If you thought Pirates 2 was difficult to follow, you ain’t seen nothing yet. In fact, I’ve never been more in the dark about whose allegiance is with whom, and what in the world Jack Sparrow, Will Turner and Davy Jones are actually trying to accomplish anyway.

May 2007
Ambling Plot Mars Brooding Good German

Based on the best-selling novel by author Joseph Kanon, The Good German is the frame-by-frame recreation of a 1940s film noir. It’s dark, it’s brooding and it’s a mystery, although the plot ambles way too much.

 
Top-Notch Humor, Animation Mark Shrek the Third

With cleverly-written, well-voiced, all-star humor and impeccable animation, Shrek the Third is marred only by a few typical Hollywood worldview elements and some scatological humor.

 
Marriage, Perseverance Propel Away from Her

In Away from Her, the depiction of a 44-year marriage devastated by the onset of a degenerative condition may be smart counterprogramming—especially for adults and older teens looking for a respite from the youth-oriented movies that dominate the screens each summer.

 
Shaky Plot Arc Plagues Arthur and the Invisibles

Writer/director Luc Besson developed this script from two of his children’s books. As his first attempt at CGI, Arthur isn’t terrible, but it’s also not very inspired. The bigger problem is the subject matter itself with a plot arc so shaky, Besson seems to have haphazardly thrown it all together.

 
Music and Love Make the Story for Once

This film’s plot is so sparse that the main characters don’t even have names. But that doesn’t matter at all. Once is a short, but straightforward, story about two people who are looking for love, though neither realizes it, and who live and view the world through music.

 
Eternity and Immortality Explored in The Fountain

What does it mean to have eternity set in our hearts? Is immortality possible? These are the questions explored by writer/director Darren Aronofsky in The Fountain, his latest ambitious, artistic, science-fiction production.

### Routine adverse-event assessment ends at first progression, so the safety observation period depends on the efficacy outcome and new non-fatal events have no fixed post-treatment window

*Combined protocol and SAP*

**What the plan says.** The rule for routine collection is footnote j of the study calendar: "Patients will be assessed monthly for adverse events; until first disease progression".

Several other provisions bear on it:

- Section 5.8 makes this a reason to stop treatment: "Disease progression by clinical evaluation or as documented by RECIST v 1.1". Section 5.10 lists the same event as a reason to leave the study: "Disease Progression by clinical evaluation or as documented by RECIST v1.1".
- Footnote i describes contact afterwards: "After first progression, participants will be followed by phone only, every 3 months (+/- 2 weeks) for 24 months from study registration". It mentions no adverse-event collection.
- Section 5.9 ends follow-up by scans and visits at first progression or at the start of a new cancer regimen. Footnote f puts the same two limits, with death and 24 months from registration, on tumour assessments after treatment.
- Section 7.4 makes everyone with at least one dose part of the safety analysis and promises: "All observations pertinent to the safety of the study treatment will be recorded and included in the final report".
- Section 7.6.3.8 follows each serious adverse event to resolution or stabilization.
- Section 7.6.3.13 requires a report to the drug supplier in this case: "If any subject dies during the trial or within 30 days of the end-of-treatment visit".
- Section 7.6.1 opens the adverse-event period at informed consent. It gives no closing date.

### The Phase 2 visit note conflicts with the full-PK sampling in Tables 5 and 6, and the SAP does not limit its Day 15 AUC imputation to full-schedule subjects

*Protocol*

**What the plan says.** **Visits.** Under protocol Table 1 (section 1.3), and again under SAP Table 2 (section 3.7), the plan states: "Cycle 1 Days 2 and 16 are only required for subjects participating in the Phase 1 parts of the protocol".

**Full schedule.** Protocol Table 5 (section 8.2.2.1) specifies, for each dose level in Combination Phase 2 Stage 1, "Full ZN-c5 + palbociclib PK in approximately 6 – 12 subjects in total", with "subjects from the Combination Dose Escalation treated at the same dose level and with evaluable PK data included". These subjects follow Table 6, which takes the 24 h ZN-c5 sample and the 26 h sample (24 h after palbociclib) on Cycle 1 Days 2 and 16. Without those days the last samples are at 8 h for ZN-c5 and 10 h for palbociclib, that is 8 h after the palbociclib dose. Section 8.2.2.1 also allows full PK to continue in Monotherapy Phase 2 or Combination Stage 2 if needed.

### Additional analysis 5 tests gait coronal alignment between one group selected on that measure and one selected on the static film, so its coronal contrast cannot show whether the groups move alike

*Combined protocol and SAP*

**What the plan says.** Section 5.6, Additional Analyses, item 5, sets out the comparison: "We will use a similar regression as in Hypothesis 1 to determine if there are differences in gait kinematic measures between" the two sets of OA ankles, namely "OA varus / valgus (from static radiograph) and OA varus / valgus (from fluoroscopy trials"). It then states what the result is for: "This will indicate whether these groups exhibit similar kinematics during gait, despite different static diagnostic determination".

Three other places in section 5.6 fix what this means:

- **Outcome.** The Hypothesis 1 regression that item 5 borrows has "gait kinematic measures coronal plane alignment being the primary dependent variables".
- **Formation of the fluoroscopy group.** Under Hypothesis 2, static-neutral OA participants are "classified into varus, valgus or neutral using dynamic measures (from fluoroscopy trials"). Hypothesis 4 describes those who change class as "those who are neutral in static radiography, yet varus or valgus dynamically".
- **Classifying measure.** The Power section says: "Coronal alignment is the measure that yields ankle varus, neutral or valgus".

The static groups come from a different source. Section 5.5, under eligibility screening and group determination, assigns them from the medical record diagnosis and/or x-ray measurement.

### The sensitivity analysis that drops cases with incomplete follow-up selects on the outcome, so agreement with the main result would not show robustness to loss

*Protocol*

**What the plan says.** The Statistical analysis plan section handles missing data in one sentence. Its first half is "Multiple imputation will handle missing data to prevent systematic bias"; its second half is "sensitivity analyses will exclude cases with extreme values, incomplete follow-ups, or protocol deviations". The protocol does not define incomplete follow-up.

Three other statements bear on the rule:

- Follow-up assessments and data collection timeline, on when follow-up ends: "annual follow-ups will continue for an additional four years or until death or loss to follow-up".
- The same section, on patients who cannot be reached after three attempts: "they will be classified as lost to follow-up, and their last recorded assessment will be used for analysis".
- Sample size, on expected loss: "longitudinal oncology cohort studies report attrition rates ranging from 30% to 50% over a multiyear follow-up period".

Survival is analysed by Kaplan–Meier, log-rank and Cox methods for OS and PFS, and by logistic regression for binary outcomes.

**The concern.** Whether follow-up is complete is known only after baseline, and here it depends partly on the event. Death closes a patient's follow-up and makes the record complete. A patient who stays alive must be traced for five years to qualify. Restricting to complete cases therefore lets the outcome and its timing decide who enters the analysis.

Complexity of Relationships the Focus in Painted Veil

The Painted Veil is one of those visual and cinematic masterpieces that we rarely see today. It’s uncomfortable, but it conveys how complex relationships—and emotions—truly are.

 
Lessons Are Learned the Crass Way in Georgia Rule

Georgia Rule is a super-heavy downer with a high cringe factor and a steady infusion of crassness and perversion. Yes, there are important lessons to be learned about relationships and generational patterns, but it’s not worth the ride to get there.

 
Waitress an Entertaining But Disturbing Slice of Life

Despite an engaging storyline and well-crafted performances all around, a particularly skewed worldview is what ultimately makes Waitress so disturbing to watch as a Christian.

 
28 Weeks Later: Return of the Moral Horror Movie?

Director Danny Boyle’s terrifying vision of societal decay and survival of the fittest reinvigorated the horror genre in 2003 with 28 Days Later. Now, its sequel, 28 Weeks Later, introduces a stronger family dynamic than its predecessor.